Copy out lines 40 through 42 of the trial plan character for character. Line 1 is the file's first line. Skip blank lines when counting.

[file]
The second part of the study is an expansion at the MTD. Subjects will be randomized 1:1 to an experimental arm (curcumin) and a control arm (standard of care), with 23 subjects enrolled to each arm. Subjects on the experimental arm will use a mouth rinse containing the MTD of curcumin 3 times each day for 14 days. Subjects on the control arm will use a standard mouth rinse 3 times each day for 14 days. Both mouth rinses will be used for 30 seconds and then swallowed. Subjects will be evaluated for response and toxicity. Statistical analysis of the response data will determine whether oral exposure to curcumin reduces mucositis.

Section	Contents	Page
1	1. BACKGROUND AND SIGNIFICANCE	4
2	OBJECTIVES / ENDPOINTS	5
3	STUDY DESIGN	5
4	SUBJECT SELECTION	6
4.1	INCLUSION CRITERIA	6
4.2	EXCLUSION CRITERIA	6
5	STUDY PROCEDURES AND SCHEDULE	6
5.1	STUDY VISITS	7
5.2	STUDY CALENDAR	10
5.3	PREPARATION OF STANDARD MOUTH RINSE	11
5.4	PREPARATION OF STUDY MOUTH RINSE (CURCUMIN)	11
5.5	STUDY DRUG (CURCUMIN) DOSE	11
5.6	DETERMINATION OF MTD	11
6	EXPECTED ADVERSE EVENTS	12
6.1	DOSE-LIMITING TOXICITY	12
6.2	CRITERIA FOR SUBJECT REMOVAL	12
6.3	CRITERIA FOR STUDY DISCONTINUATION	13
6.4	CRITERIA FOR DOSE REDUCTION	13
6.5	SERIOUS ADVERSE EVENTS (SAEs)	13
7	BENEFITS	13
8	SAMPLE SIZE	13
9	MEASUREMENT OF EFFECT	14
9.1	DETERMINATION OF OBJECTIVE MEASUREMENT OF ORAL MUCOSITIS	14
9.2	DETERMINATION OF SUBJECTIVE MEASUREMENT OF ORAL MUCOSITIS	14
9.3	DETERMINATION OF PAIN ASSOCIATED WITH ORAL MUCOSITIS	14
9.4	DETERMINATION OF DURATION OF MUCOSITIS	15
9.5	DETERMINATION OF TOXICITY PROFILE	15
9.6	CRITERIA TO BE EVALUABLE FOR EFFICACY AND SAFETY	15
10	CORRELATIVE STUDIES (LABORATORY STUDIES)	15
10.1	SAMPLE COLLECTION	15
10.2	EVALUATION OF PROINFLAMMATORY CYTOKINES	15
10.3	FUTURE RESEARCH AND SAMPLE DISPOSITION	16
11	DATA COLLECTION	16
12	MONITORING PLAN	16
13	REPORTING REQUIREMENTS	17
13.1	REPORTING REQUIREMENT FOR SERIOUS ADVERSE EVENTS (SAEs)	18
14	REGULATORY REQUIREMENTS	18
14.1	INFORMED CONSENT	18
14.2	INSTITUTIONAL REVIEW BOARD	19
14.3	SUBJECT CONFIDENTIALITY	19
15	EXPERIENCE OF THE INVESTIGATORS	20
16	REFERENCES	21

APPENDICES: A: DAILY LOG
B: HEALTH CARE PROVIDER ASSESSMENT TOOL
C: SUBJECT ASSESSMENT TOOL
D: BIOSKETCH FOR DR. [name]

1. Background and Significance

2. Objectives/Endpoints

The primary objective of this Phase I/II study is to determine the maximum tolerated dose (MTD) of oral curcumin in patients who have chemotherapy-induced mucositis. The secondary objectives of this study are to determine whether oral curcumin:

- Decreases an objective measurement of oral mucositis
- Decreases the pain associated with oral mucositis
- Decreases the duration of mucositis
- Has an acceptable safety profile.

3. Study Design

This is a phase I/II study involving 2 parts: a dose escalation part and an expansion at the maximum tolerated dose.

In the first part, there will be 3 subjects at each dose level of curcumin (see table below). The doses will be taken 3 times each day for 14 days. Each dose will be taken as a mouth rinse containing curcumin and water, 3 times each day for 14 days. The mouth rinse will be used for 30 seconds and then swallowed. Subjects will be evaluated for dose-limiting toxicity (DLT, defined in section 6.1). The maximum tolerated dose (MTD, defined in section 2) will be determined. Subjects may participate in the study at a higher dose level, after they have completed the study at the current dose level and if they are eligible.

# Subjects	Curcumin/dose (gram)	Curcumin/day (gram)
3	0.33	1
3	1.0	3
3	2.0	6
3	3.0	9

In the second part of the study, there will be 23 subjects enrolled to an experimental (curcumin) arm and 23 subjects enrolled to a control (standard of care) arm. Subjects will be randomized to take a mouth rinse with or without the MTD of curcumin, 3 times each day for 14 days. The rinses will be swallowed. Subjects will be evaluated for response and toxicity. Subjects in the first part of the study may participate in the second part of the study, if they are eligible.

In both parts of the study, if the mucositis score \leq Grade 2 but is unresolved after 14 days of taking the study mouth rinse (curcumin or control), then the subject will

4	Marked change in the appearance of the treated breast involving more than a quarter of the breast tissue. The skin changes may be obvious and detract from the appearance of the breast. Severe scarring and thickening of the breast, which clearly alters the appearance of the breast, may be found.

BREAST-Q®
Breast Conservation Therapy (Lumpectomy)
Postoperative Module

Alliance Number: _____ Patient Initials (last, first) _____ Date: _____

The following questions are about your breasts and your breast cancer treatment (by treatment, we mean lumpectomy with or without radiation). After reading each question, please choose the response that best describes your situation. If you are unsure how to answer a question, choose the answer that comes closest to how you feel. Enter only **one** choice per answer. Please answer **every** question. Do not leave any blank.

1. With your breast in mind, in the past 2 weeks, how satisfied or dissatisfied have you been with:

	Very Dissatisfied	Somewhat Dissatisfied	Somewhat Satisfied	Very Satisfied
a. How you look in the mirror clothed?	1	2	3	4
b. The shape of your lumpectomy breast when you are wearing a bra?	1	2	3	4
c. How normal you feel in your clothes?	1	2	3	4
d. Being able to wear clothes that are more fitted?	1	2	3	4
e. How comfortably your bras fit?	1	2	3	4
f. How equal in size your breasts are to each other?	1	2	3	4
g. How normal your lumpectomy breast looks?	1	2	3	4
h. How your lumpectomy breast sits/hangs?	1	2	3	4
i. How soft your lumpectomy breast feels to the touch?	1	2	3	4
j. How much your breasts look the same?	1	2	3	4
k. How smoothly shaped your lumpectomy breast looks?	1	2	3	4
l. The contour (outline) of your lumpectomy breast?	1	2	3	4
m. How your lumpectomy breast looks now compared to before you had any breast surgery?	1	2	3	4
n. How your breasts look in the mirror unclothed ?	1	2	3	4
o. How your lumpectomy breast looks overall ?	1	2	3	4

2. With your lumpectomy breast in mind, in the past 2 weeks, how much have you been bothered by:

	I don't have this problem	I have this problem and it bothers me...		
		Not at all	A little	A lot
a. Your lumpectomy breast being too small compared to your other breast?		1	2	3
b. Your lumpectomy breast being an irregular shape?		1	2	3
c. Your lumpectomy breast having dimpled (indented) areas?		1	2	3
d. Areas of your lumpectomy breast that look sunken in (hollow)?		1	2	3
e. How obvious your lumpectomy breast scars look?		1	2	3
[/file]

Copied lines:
14.1	INFORMED CONSENT	18
14.2	INSTITUTIONAL REVIEW BOARD	19
14.3	SUBJECT CONFIDENTIALITY	19